By September, the Museum of Idaho will be almost double the size it is today.
The first phase of the Museum of Idaho’s 21,000-square-foot expansion is reaching its final phases, Director of Public Relations Jeff Carr said, with the yearlong expansion looking to be complete by July and completely open to the public by Sept. 28.
The new space will be used for new exhibits, education rooms, basement storage, an outdoor patio and a cafe. It also will expand the museum’s entrance to the corner of Ash St. and Eastern Ave as well as add more parking for the museum.
The expansion also will add a separate building, on Water Avenue which was purchased last year, for collection and research, Carr said.
“We will have a lot of usable and flexible space,” Carr said during a media tour Friday. “We’re trying to create more space to do justice to Idaho’s history and stories.”
Carr said the expansion cost close to $5 million and will make the museum the biggest in Idaho. The museum’s current entrance will be switched to an education room and also as a connector from the original museum atrium to the expansion.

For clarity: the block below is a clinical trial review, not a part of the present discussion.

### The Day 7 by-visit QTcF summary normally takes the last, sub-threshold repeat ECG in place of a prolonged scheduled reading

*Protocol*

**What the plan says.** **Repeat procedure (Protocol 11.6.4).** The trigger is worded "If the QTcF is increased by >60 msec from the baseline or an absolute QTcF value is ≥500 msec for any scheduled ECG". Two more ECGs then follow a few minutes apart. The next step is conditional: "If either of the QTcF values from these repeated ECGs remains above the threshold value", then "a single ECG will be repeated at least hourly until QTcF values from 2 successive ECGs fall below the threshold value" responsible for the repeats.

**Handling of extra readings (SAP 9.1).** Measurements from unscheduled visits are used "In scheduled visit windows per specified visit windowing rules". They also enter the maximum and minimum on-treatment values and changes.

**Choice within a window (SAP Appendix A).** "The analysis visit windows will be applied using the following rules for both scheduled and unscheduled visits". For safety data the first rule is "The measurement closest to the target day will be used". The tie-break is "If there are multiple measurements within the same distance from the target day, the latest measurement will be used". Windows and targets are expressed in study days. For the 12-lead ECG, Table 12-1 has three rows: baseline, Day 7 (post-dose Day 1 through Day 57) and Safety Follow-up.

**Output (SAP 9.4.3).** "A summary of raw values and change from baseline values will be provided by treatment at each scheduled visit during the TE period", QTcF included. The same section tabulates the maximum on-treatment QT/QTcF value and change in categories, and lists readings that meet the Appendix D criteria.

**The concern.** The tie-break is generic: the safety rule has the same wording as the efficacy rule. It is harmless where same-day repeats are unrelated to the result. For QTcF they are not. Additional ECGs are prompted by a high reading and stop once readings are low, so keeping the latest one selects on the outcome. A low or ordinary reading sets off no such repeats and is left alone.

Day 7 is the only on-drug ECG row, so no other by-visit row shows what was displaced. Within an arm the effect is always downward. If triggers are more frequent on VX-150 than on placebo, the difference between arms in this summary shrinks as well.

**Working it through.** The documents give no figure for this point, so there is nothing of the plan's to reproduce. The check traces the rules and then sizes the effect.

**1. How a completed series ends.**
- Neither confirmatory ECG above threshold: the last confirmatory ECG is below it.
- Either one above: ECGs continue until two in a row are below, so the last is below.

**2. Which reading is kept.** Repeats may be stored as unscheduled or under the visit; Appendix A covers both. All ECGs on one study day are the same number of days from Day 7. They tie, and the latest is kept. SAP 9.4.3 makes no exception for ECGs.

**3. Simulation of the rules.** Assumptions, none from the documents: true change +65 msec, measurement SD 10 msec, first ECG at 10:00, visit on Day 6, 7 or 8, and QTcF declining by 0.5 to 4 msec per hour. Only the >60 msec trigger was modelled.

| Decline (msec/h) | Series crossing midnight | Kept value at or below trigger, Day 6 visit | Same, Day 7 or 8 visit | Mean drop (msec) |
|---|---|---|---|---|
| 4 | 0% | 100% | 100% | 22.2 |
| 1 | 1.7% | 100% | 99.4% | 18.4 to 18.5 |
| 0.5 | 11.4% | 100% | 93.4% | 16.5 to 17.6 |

For the new entrance, museum-goers will walk through a revolving door before entering the lobby, ticketing and cafe area before taking one of two paths: one to see the new exhibit expansion and another toward the education center and old museum space.
Director of Exhibits Rod Hansen said the expansion will be necessary for the museum’s future traveling exhibit, “Darwin and Dinosaurs,” as well as to properly tell eastern Idaho’s past, present and future.
Following the opening of the exhibit, the museum is expected to close all current exhibit space to renovate and prepare for its next exhibit, “The Way Out West.” The project is expected to be open to the public by mid-2020.
“Part of the purpose of the expansion is the storage, a part of it is the need for more space for traveling exhibits,” Hansen said. “And part of it is that if we’re going to be the Museum of Idaho, we need to able tell stories stronger and better.”